The mines in the hills needed salt for the smelting process. The Vallarta area, which up to that point had been a small fishing village, became a small port and base camp in the mid-1800s. Salt and other supplies were delivered by boat to the area, which became known as Las Peñas de Santa María de Guadalupe, or Las Peñas for short. The goods were transported up the mountains via donkeys. Las Peñas later became Puerto Vallarta.
Mining stopped when the Mexican Revolution began in 1910. Mining did not resume when the revolution ended in 1917. Many foreign companies had moved elsewhere. The last remaining mine closed in 1921. Today, the main industries are agriculture and tourism. At its peak, San Sebastián had a population of 20,000. Now, between 600 and 700 people live in the town.
When mining was at its peak, several wealthy families controlled most of the business. A descendant of one of the wealthy mining families created a small private museum in the family estate to preserve the history of San Sebastián through the display of family items and documents. Casa Museo Doña Conchita Encarnación is located at the edge of the central town plaza.
Also at the edge of the plaza is an old house that was adapted to function as municipal offices. Here you can view an antique jail cell.
Fantastic Mexican Food
Although San Sebastián del Oeste is small, there are several restaurants. Our tour group ate lunch at the family-run Comedor La Lupita. We sat at a long table covered with a brightly colored tablecloth in an airy room with a beamed ceiling. A brick-half wall separated us from the open kitchen in the corner. We could watch food being prepared.
Our delicious meal consisted of cheese quesadilla starters followed by rice, beans, shredded beef, and the best chicken mole I’ve ever tasted. Traditional Mexican mole is a thick sauce that can take hours to prepare. Ingredients, there can be up to 30, vary by recipe and usually include dried chiles, spices, nuts or seeds, and chocolate.
We were offered the purple agua de Jamaica beverage, also known as hibiscus iced tea, infused with flavor from the roselle plant, a member of the hibiscus family. I like agua de Jamaica, but for those who preferred to drink something else, other beverages, such as beer, could be ordered.
On our way to San Sebastián del Oeste, we stopped at Hacienda San Sebastián, a family-owned tequila distillery. Tequila is made from the blue agave plant. We saw what was involved in distilling tequila and had the opportunity to sample some of the flavors. The distillery made a variety of tequilas, including ones flavored with coffee, chocolate, vanilla, or almonds. They also made raicilla, a beverage distilled from two different types of agave plants.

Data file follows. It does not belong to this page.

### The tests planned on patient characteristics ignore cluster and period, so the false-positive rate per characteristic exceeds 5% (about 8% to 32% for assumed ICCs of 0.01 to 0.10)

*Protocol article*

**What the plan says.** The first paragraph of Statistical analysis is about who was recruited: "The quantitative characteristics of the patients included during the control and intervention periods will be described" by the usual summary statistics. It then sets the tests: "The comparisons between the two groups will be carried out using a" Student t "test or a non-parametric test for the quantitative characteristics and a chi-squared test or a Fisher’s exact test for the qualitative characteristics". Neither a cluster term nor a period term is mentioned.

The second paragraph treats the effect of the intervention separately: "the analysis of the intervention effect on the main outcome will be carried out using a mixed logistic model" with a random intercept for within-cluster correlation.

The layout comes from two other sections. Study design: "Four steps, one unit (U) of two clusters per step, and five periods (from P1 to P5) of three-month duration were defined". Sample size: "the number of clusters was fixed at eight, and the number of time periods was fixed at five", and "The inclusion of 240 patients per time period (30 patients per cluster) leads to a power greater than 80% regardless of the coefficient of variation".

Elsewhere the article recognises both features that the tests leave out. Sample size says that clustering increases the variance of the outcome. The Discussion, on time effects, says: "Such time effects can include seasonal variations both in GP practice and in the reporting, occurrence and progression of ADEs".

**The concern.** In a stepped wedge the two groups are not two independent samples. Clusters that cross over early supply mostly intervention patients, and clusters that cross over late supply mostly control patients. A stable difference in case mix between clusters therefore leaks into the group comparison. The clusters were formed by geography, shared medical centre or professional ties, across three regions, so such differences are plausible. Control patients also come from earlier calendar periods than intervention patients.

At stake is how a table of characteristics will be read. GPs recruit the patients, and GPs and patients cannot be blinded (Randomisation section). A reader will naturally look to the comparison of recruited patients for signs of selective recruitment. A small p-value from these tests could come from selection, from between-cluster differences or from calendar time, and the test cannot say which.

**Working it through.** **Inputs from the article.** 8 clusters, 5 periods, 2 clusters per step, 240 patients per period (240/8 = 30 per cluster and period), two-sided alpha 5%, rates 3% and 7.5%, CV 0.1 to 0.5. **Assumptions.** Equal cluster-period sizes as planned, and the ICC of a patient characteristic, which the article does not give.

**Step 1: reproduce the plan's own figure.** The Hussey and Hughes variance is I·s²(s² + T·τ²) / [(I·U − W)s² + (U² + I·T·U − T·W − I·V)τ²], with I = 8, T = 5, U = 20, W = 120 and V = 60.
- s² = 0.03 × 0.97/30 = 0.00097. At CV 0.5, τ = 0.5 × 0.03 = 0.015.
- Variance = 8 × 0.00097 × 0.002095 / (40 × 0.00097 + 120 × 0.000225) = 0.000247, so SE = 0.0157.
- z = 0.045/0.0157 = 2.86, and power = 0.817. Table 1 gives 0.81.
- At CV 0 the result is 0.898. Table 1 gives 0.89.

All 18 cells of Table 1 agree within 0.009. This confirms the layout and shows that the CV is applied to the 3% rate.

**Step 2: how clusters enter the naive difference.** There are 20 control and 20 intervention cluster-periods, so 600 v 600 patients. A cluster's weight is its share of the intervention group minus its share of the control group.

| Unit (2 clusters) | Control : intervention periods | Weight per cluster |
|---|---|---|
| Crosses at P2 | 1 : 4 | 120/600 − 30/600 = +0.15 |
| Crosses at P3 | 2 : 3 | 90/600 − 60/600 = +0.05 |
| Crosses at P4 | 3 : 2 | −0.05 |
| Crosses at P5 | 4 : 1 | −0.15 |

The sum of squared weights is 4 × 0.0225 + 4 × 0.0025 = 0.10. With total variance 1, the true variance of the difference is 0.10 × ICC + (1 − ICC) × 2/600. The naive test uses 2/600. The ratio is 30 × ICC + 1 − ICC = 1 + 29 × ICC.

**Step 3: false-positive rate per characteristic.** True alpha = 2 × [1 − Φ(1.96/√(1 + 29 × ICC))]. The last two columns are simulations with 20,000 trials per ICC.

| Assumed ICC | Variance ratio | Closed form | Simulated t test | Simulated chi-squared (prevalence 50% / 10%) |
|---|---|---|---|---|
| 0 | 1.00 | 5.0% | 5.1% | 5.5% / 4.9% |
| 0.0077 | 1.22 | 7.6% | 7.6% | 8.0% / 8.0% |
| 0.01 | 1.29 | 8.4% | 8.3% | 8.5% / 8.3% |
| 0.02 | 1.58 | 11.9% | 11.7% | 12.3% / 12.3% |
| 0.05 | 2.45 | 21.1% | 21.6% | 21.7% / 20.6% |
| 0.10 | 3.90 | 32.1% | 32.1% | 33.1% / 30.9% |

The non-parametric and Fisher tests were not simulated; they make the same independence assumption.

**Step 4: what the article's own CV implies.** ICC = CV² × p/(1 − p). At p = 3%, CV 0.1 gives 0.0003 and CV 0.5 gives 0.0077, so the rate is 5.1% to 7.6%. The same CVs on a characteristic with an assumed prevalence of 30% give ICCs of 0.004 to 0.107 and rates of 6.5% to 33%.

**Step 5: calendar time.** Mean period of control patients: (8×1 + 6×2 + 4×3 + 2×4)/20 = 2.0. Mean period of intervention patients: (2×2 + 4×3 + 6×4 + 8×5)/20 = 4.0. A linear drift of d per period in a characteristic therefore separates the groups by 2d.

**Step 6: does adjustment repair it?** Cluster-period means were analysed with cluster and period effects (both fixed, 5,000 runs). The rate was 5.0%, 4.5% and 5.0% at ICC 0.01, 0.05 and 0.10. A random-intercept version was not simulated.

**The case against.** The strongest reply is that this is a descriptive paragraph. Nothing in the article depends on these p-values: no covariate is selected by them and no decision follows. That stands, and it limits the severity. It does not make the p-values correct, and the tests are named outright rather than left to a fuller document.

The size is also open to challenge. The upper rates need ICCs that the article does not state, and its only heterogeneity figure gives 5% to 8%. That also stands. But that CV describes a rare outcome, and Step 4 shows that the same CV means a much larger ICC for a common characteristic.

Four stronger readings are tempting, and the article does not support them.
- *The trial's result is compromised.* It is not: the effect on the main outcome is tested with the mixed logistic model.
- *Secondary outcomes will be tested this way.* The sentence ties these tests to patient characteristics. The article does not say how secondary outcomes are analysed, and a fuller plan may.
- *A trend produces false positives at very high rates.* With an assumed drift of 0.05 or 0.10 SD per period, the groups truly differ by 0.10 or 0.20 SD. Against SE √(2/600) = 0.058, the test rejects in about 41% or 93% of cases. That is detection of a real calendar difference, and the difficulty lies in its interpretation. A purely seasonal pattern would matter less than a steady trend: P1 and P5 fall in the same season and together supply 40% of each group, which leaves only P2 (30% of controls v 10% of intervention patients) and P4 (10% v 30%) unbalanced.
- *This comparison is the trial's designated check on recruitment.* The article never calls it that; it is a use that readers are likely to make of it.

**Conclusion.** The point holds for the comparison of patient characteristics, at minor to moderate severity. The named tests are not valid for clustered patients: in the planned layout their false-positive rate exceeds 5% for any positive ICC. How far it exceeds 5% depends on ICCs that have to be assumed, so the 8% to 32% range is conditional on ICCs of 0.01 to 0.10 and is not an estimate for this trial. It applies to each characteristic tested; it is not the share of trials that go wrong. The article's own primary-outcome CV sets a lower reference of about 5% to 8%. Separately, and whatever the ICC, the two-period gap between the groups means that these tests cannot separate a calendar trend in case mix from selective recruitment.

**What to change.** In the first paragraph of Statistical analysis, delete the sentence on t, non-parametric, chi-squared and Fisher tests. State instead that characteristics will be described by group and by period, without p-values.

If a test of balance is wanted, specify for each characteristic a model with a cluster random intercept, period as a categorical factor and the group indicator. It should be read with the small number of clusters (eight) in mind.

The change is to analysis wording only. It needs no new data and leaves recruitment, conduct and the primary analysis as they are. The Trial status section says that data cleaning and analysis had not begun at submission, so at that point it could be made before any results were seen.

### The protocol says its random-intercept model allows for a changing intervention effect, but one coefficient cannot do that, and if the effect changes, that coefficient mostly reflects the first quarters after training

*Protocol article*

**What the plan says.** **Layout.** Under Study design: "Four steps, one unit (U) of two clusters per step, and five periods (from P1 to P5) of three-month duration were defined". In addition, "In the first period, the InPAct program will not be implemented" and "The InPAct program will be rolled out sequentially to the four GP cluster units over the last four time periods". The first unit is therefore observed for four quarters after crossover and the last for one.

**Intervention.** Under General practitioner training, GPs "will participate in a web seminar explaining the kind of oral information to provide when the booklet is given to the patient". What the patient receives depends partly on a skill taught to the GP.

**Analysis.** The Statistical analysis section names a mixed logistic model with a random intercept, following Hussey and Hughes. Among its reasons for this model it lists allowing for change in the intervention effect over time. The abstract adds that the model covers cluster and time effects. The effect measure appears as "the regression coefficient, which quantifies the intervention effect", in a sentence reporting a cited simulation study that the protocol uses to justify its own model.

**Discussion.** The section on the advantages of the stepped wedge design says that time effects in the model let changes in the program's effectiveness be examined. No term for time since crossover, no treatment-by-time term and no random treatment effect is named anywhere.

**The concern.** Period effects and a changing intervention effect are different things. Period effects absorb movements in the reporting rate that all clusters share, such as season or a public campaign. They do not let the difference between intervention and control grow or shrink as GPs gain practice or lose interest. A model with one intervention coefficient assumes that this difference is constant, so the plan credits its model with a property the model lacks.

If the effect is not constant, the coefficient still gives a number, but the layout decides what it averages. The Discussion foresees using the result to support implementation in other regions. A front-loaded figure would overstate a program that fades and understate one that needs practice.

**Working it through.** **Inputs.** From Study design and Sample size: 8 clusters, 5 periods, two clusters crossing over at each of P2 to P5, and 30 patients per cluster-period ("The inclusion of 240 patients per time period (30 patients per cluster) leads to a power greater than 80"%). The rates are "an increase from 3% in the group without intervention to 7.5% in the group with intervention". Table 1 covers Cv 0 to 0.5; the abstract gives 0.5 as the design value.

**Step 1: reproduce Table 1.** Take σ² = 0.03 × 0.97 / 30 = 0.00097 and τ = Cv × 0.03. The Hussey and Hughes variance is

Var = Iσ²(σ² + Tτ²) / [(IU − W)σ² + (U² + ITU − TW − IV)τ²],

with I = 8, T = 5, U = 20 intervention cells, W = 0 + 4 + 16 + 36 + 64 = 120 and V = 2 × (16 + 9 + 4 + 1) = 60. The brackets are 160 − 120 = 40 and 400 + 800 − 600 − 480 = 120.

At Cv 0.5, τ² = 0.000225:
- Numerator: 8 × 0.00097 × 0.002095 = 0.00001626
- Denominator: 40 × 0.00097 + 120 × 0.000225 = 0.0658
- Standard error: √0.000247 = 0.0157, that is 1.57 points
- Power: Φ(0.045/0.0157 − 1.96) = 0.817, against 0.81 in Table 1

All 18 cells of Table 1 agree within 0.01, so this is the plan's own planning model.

La Quinta Mary, a 14th-century hacienda at the edge of the village, is the site of an organic farm where descendants of the original family grow and process coffee. The high altitude produces rich and flavorful coffee.
Café de Altura at the front of the property is a coffee shop and store selling coffee and coffee-related products. The walls contain photos and information about the Sanchez family. The plantation behind the building contains groves of coffee and fruit trees. Our day trip included a tour of the plantation where we learned about the coffeemaking process.
Coffee beans are harvested when they are cherry red. They are then spread out and dried in the sun for 2 to 3 weeks before being sorted, cleaned, and separated from their husks. Four baskets containing coffee beans at different stages showed us the changes in the beans as they are processed. We also saw the roasting machine. It is the roasting process that brings out the aroma and flavor of the beans.
Regardless of which tour company you choose, most of the San Sebastián del Oeste day trips include tequila tasting and a stop at a coffee farm. The order in which those are done varies from company to company. In our case, the coffee farm was our last stop before starting the drive back to Puerto Vallarta. It was a great way to end a delightful day.
Pro Tip: Given the higher altitude, temperatures in San Sebastián del Oeste can be cooler than in Puerto Vallarta. Bring a sweater with you. Bring mosquito repellent as well. While we didn’t see a lot of mosquitoes, I did get a bite or two while standing outside the church.
There are plenty of interesting locales to visit in Mexico. Consider: